Roadless Rule Status
The Bush Administration and the Legal Battle Over the Roadless Rule
The timber industry and its allies have filed nine lawsuits in an effort to undermine the Roadless Area Conservation Rule. Currently there are conflicting rulings from the Idaho and Wyoming court cases. The rule was effectively the "law of the land" following a ruling by the 9th Circuit Federal Court of Appeals reversing an injunction placed on the rule by an Idaho District Court. The Wyoming District Court recently enjoined the rule nationwide. However, because the Wyoming court does not have jurisdiction nationwide, the rule is still the law of the land and enforceable outside of Wyoming. This decision is now being appealed to the 10th Circuit Federal Court of Appeals.
Victory in the 9th Circuit Court of Appeals
On December 12, 2002, in a 2-1 ruling, the 9th Circuit Federal Court of Appeals ruled in favor of the American people when it lifted an injunction on the Roadless Area Conservation Rule. The 9th Circuit Federal Court ruled that the rulemaking process met all public participation requirements.
Following the companyís decision in August 2003 to end its purchasing of old-growth trees after 2004, Boise Cascade also dropped its name from the list of plaintiffs in the Idaho roadless case.
Adverse District Court Decision in Wyoming
In July 2003, Judge Brimmer who presides in the U.S. District Court of Wyoming, ruled for the timber industry, in a move that enjoined the rule nationwide, holding it in violation of NEPA and the Wilderness Act. This ruling conflicts with the 9th Circuit Federal Court of Appeals ruling reversing the injunction placed on the rule by an Idaho District Court. Conservationist defendants/interveners in the Wyoming case have already filed an appeal to the 10th Circuit Federal Court of Appeals.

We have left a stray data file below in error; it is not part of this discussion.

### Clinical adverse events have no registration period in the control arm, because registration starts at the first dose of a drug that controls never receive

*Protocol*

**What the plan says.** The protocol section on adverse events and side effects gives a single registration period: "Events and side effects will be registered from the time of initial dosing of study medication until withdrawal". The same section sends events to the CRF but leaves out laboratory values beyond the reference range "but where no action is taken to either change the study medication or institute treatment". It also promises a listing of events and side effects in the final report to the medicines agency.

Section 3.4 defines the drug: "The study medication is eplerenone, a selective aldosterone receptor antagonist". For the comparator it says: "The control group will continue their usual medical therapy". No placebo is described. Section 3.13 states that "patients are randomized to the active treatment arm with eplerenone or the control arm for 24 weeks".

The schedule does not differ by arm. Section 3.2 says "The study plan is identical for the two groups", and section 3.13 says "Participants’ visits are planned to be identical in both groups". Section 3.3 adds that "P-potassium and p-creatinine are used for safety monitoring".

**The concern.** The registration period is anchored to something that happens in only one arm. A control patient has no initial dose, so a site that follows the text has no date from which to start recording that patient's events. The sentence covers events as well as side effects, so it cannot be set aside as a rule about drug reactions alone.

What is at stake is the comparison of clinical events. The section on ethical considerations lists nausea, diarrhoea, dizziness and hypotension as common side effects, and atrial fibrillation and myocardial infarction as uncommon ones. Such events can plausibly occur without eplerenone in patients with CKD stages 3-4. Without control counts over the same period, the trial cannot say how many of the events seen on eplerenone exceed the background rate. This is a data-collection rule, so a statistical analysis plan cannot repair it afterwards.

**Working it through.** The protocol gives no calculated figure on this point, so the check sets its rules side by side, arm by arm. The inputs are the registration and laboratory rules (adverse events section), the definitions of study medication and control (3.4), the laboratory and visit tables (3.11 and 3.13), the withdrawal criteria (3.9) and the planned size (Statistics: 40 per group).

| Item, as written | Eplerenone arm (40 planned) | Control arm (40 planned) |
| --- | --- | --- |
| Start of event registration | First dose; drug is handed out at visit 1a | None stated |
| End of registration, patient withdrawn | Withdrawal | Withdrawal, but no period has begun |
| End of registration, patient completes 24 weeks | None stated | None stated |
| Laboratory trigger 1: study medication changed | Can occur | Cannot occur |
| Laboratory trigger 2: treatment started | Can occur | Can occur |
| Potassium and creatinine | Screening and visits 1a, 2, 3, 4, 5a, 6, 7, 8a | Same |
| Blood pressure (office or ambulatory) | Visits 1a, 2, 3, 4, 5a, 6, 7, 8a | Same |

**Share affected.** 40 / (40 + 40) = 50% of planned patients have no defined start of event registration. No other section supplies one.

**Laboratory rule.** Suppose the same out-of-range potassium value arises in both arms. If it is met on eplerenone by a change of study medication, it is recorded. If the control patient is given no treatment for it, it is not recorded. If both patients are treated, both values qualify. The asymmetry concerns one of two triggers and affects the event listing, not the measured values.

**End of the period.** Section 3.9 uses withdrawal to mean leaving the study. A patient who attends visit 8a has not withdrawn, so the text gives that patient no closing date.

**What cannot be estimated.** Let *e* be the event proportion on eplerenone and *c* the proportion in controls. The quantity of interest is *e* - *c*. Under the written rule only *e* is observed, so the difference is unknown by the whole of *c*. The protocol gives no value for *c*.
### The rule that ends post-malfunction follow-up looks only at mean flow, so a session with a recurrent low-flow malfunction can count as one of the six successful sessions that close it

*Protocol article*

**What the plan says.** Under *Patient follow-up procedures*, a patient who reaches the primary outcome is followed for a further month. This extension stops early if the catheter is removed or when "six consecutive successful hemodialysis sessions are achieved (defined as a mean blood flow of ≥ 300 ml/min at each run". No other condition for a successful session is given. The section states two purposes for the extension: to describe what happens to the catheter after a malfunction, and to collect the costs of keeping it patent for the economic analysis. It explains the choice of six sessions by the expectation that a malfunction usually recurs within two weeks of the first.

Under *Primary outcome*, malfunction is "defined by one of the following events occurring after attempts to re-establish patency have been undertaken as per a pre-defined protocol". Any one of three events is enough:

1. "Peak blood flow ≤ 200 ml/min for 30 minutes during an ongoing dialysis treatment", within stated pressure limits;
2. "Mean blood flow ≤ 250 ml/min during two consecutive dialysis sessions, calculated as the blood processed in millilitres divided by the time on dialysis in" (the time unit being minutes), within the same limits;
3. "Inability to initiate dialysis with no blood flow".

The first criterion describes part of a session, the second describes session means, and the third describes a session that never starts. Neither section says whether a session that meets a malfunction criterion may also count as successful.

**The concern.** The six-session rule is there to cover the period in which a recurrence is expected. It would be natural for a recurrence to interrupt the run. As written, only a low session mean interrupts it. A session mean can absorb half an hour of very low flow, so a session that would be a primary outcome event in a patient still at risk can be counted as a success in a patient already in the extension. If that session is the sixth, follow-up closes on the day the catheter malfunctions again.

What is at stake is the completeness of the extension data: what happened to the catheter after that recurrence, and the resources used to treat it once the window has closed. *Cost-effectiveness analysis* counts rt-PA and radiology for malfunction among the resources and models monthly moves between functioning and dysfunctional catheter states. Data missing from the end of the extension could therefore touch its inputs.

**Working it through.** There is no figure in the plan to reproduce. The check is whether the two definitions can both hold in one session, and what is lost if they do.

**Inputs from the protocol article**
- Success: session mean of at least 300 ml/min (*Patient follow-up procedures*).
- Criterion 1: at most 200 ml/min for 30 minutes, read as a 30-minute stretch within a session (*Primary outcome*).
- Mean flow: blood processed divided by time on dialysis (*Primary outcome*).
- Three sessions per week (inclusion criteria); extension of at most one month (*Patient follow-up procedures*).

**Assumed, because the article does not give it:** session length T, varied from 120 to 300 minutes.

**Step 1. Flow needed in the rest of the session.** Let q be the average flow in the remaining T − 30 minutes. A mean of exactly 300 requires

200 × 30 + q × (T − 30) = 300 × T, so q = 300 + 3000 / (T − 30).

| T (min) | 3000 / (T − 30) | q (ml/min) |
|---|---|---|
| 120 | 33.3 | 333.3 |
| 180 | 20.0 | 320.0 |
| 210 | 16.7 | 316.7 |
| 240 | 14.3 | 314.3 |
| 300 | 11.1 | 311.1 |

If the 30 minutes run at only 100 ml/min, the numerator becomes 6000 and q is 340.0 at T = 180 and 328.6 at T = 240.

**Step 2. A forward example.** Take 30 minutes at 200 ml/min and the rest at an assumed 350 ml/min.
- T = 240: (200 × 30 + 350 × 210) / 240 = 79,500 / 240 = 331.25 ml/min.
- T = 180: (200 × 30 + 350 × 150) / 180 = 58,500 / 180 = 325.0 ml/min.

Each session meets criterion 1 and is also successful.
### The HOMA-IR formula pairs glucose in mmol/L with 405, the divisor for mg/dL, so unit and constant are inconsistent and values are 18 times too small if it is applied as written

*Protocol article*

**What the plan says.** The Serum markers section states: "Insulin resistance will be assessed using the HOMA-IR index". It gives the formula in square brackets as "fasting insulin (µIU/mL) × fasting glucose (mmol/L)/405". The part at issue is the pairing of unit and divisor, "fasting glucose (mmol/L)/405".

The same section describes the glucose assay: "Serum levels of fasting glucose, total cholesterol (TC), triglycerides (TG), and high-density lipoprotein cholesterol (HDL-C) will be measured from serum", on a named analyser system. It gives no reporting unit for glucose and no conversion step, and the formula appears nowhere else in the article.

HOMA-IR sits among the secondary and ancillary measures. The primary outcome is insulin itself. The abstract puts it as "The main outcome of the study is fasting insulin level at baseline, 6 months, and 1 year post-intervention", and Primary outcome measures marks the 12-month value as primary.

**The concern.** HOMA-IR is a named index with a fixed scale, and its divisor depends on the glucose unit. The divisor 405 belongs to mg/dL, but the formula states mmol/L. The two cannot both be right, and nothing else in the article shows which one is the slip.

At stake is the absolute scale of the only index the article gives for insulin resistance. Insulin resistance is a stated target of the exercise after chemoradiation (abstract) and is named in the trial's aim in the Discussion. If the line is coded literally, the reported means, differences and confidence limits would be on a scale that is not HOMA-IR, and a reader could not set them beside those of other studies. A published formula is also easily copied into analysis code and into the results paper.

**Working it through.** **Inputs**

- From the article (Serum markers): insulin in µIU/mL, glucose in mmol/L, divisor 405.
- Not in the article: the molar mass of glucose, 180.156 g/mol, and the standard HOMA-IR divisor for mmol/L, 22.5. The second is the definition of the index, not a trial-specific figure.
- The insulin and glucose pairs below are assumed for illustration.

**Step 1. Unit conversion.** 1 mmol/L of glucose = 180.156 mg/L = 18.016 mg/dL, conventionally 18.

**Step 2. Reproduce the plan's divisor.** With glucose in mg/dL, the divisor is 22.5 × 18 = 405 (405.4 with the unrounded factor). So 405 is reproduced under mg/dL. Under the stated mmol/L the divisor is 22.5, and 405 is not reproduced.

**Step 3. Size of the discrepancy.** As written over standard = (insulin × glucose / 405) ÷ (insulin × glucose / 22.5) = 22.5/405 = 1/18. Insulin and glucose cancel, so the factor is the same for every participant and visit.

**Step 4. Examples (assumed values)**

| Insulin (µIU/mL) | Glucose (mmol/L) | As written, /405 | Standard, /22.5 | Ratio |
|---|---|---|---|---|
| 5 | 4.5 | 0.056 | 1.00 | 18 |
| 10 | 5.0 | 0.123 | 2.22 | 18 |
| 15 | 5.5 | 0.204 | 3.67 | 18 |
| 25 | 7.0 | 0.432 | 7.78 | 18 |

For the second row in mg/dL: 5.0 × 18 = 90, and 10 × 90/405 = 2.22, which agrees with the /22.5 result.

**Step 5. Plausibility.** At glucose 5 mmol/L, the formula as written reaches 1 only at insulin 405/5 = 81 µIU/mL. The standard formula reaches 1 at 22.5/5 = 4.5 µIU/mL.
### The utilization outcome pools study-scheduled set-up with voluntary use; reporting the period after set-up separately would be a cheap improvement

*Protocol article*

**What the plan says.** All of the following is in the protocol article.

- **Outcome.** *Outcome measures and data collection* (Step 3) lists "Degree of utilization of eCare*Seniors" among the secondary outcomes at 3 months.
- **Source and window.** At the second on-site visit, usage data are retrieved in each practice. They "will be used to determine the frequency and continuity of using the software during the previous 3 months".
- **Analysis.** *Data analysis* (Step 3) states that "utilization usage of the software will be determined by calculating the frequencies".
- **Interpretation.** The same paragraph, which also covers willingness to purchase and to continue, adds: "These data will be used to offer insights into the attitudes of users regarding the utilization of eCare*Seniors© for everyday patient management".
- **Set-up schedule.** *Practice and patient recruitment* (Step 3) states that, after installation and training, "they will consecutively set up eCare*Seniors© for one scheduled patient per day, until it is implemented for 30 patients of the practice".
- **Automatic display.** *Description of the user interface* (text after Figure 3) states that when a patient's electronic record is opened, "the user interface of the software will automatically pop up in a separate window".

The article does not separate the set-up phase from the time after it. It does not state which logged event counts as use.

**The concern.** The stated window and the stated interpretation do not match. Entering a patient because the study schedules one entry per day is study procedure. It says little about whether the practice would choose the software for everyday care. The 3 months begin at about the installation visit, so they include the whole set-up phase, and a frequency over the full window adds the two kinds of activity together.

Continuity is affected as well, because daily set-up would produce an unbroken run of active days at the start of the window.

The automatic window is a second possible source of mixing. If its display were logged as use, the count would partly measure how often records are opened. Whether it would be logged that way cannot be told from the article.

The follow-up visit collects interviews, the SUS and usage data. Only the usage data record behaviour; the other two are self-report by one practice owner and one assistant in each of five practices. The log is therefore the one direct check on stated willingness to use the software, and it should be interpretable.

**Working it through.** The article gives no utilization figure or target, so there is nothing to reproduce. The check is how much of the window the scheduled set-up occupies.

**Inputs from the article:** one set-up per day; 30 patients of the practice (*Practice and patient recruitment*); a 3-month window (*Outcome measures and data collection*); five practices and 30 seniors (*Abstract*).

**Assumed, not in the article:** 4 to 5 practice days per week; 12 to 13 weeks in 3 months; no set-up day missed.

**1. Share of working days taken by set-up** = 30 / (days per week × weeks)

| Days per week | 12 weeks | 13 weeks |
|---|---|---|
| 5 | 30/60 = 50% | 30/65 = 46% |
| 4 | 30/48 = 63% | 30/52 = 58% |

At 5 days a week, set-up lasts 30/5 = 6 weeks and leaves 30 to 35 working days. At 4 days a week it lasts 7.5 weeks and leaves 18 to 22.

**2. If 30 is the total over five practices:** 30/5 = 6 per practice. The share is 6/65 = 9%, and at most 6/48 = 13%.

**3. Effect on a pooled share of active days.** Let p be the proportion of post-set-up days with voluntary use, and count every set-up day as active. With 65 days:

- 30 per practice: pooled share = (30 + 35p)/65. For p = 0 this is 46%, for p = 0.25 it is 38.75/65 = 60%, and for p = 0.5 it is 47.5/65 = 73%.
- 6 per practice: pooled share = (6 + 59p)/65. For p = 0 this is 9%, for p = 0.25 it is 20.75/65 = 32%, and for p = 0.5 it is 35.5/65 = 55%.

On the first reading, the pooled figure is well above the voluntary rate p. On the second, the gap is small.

Bush Administration Inconsistent in Defense of the Rule
The Bush administration failed to defend the rule in the 9th Circuit despite a promise from Attorney General John Ashcroft made at his confirmation hearing. In fact, the Bush Administrationís defense was so weak in the original case, their own arguments were cited by Judge Lodge in his ruling against the Bush Administration to impose a preliminary injunction preventing implementation of the roadless rule.
While the Bush administration chose to defend the rule in Wyoming, they chose not to appeal the adverse Wyoming decision to the 10th Circuit Federal Court of Appeals, despite the commitment by the administration to defend the laws of the land and the 9th Circuit Federal Court reversal of the Idaho decision.
Judicial Threats to the Roadless Rule
At the final hour, the Bush administration requested a 60-day continuance for oral arguments in the case against the roadless rule brought by the timber industry and the state of North Dakota that was scheduled for August 28, 2003. The Defendants stated their reason for requesting the continuance was linked to the administrationís intention to "initiate a rulemaking relating to the roadless rule in the near future...[and] that revisions to the Roadless Rule will affect this case." Since that time, interested parties in the case have been engaged in settlement talks.
On September 23, 2003, attorneys for the Bush Administration and the plaintiffs in the two North Dakota cases met with a magistrate judge to discuss potential settlement terms. These discussions are still ongoing, with further meetings between the plaintiffs and the Forest Service to be scheduled; but at this time no settlement has been reached.
As in the Idaho case, the Bush Administration opted not to appeal, but once again environmental interveners, represented by Earthjustice, have appealed. A decision by the Tenth Circuit Court is expected sometime in 2004.
In December 2003, the Bush administration exempted Alaskaís national forests from the Roadless Area Conservation Rule today, despite receiving nearly 250,000 public comments opposing the plan.